University Art Gallery
Ways of Seeing An exhibition by Dean Gosling and Pia Larsen
He came and joined the colours
Copper, Watercolour paint and Stainless Steel
760 mm x 1125 mm x 50 mm
Stainless Steel Brooches
85 cm x 64 cm
Out of Order
Drypoint Printmedia, Aluminium, Red Paper and Steel
760 mm x 3500 mm x 15 mm
Mirror of Nin
Polystyrene, Acrylic and Shellac on Canvas
90 cm x 90 cm x 7 cm
Plastic Eyes, Sand, Eye Shadow and Glue on Canvas
45 cm x 30 cm x 6cm
- UWS Art Gallery, Building AD, Werrington North campus (View Map)
- 30 Jun - 29 Aug 2008
- Monday - Friday, 9.00 am - 5.00pm
For an invitation to the exhibition, please see Ways of Seeing Invitation (PDF, 667.9 KB)
Ways of Seeing
'It is seeing which establishes our place in the surrounding world; we explain that world with words, but words can never undo the fact that we are surrounded by it. The relation between what we see and what we know is never settled.' John Berger, 1977
Dean Gosling and Pia Larsen are both interested in disrupting a particular discourse and in doing so revealing another ‘way of seeing’. The way we see things is affected by what we know or what we believe, through social, visual and linguistic codes that are learnt from infancy, which enable a shared understanding of “meanings” within a particular culture.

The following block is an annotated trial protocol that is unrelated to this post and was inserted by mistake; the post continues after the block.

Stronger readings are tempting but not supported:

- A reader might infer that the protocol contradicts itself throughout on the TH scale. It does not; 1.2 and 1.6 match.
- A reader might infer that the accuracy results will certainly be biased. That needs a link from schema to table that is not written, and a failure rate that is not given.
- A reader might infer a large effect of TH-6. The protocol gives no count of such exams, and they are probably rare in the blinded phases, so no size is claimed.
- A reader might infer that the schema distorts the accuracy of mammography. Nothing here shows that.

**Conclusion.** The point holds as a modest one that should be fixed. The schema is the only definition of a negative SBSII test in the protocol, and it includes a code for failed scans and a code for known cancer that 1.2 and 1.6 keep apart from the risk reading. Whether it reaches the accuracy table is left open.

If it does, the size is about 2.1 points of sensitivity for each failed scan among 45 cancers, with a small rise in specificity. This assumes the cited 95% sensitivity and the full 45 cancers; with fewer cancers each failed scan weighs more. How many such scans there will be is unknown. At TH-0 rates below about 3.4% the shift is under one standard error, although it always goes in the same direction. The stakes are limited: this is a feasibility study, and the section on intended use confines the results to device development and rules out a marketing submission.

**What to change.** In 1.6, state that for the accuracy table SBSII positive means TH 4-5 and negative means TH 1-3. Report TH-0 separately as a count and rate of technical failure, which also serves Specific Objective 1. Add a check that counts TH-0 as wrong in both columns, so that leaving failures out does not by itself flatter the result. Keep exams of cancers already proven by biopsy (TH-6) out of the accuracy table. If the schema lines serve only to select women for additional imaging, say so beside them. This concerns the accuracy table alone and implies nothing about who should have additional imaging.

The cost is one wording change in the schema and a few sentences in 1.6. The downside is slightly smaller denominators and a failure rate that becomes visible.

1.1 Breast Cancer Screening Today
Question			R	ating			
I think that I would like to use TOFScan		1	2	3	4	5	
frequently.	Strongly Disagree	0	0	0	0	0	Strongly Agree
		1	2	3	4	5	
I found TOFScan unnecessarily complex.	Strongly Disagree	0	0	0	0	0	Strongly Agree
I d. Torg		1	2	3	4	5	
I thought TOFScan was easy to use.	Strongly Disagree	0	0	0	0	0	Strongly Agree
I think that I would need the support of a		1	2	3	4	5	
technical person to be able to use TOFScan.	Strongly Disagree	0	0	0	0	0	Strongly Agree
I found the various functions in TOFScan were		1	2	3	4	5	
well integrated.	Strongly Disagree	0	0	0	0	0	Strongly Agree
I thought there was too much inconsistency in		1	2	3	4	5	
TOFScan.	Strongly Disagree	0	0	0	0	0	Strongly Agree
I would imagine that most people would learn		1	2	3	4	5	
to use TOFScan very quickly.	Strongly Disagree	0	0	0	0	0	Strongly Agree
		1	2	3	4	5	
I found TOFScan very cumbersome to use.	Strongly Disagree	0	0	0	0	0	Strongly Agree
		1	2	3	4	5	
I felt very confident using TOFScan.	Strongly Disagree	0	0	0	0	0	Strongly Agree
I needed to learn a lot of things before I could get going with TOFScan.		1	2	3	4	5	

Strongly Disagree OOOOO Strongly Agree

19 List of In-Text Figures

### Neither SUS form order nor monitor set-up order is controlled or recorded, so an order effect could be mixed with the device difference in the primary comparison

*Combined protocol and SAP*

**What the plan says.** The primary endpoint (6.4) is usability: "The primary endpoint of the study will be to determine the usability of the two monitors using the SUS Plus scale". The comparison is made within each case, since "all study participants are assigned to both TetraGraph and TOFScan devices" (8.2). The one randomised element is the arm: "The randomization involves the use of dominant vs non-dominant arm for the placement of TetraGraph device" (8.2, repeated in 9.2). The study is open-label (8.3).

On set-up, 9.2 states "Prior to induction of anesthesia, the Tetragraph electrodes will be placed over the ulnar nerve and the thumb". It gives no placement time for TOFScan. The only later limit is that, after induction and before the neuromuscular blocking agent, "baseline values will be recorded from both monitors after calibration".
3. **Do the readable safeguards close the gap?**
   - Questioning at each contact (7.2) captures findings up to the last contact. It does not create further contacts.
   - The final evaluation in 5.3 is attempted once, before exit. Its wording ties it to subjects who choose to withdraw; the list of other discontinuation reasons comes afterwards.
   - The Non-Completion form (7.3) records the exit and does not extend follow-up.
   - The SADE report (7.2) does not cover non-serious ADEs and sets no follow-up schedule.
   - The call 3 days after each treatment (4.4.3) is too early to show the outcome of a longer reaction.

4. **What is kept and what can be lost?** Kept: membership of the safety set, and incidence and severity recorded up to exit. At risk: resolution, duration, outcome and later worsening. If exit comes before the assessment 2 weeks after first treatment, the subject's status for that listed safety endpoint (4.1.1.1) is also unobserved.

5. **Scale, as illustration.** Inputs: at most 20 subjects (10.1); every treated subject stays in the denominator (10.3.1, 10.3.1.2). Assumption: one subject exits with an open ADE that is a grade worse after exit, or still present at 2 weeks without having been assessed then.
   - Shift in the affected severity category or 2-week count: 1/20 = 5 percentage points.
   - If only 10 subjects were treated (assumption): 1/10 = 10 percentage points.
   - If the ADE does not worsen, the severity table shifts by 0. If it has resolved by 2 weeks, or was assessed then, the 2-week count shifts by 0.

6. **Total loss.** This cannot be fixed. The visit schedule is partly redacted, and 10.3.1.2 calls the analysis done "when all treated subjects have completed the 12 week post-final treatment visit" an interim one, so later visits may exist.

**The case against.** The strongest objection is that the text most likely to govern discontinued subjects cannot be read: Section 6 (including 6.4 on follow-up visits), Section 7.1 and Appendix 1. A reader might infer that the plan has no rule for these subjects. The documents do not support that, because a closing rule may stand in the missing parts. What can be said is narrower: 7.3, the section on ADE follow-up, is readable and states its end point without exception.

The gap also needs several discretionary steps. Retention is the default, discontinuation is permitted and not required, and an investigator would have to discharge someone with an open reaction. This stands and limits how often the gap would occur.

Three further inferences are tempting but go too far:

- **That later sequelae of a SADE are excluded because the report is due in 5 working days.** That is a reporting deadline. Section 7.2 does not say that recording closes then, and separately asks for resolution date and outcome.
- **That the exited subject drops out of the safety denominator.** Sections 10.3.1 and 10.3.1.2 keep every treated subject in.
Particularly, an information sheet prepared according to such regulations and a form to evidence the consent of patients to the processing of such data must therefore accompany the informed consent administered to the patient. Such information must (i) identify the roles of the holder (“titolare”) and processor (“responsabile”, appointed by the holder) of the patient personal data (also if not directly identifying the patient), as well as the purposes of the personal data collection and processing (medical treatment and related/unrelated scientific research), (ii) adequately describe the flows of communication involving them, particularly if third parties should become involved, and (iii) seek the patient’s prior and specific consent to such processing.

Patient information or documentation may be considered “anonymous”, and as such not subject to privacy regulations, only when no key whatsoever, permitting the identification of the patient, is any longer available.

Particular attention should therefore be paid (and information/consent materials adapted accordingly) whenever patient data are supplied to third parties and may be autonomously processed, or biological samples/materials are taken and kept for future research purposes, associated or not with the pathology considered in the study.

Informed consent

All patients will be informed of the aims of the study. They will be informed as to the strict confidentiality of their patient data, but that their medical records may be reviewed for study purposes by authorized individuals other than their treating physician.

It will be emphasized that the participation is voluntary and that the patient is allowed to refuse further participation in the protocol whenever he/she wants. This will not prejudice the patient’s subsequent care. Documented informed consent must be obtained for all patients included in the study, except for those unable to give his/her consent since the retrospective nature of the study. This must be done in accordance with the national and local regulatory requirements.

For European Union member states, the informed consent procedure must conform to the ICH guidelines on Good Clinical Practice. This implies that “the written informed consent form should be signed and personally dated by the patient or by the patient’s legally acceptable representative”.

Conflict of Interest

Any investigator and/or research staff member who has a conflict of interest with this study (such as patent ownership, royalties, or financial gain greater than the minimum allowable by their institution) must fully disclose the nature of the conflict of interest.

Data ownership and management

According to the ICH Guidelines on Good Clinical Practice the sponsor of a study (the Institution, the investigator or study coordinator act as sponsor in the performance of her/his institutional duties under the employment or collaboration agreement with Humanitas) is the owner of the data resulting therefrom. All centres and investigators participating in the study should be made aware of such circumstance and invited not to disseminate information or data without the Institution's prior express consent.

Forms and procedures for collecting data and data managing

Gosling’s works are texts in Braille and unless the viewer understands this code, they won’t be able to read their very literal meanings. The sighted person is encouraged to see through another sense, that being touch, which can be experienced like a static, limited form of sight. The irony in this work is that the Braille code is constructed with plastic eyes, blinded by paint and yet provided the very code of meaning as their raised surface can be read through touch.
Larsen is interested in the language of images and who uses that language and for what purpose. She draws upon the rich history of the depiction of the human body within western art that has been used to define gender. She dissects and isolates body parts in a random order, so that muscles or external and internal organs are not initially recognizable as belonging to a particular gender.
Both artists remind us that we are always looking at the relation between things and ourselves, and notably through our bodies and its sensory perceptions.
All images have been reproduced courtesy of the artist.